He said the meta-analysis focused on deaths because there were not many studies available on hospitalizations.

On criticism that the authors used the general term “lockdown” for a range of different restrictions, Herby said that’s why the 0.2% mortality reduction is based on a “medium” lockdown.

“I think it’s bad science to say your science is bad just because you have a different political view than mine.”

Revised version shows greater reduction in deaths

The three authors of the article published a revised version in May.

It recalculates the reduction in deaths caused by lockdowns at 3.2% – still lower than other studies, but 16 times higher than the 0.2% estimate in the first version.

Mask mandates had the biggest effect, reducing COVID-19 mortality by 18.7%, he says.

The authors say what matters are not particular numbers, but the fact that the number of lives saved by the closures “is much smaller and far removed” from what epidemiologists, politicians and the media have promised. .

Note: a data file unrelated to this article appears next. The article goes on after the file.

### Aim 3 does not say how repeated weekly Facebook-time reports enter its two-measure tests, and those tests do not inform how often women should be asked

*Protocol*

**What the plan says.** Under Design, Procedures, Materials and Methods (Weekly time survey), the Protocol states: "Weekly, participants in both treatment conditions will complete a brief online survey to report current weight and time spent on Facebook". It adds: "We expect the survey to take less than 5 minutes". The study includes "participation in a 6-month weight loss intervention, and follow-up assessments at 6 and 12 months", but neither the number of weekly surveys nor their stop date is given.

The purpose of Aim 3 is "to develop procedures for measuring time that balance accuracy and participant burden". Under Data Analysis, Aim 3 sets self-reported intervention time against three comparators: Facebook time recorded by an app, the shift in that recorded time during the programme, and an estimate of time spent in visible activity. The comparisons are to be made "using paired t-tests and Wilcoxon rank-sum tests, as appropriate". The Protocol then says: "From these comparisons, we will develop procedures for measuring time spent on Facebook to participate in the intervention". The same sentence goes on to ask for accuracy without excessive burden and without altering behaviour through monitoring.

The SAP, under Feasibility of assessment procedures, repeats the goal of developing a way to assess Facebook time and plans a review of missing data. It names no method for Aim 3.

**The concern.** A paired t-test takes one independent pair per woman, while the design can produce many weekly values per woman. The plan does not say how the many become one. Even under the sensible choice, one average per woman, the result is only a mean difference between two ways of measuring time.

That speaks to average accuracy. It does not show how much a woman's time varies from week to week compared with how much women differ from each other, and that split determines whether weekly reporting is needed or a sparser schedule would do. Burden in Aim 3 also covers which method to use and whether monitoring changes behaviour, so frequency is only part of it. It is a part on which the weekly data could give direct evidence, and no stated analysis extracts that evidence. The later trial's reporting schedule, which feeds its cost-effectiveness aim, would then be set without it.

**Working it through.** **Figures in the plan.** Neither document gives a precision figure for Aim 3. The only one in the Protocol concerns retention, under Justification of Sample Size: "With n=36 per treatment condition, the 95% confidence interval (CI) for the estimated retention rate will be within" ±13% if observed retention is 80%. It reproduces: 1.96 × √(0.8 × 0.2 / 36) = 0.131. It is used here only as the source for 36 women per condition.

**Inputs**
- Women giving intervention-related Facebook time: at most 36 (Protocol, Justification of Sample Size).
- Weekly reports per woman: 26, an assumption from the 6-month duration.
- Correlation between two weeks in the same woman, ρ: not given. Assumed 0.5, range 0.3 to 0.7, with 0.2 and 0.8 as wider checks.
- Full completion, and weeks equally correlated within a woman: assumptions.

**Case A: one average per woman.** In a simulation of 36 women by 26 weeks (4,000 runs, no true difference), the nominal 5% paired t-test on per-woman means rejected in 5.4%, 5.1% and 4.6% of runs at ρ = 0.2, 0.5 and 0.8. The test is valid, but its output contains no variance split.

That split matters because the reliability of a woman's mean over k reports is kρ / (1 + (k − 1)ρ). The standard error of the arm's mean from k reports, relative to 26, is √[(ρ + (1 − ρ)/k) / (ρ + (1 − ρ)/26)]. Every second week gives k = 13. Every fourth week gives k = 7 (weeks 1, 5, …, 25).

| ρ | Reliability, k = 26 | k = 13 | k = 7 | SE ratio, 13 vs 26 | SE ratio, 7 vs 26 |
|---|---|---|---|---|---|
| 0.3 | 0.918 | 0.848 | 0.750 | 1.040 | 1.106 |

Most of the “flattening of the curve” in COVID deaths early in the pandemic was due to voluntary distancing, not lockdown requirements, Herby says.

People changed their behavior voluntarily in response to a threat, he says.

“The question is, can lockdowns improve this behavior change? I think they can, but the effect is very limited.

The new version includes a statement that it “does not imply that locks don’t work.

“It simply indicates that the more lenient lockdowns had virtually the same effect on mortality as the stricter lockdowns. Since no country did anything, we cannot reject the thesis that some NPIs are necessary, for example, to stimulate voluntary behavioral changes.

Lison said he found the authors’ defense of the meta-analysis “largely unconvincing” and said the revised version did not change his view that the paper should not be used by governments as political advice.

“Most of the problems from the first version remain,” he said.

Joan J. Holland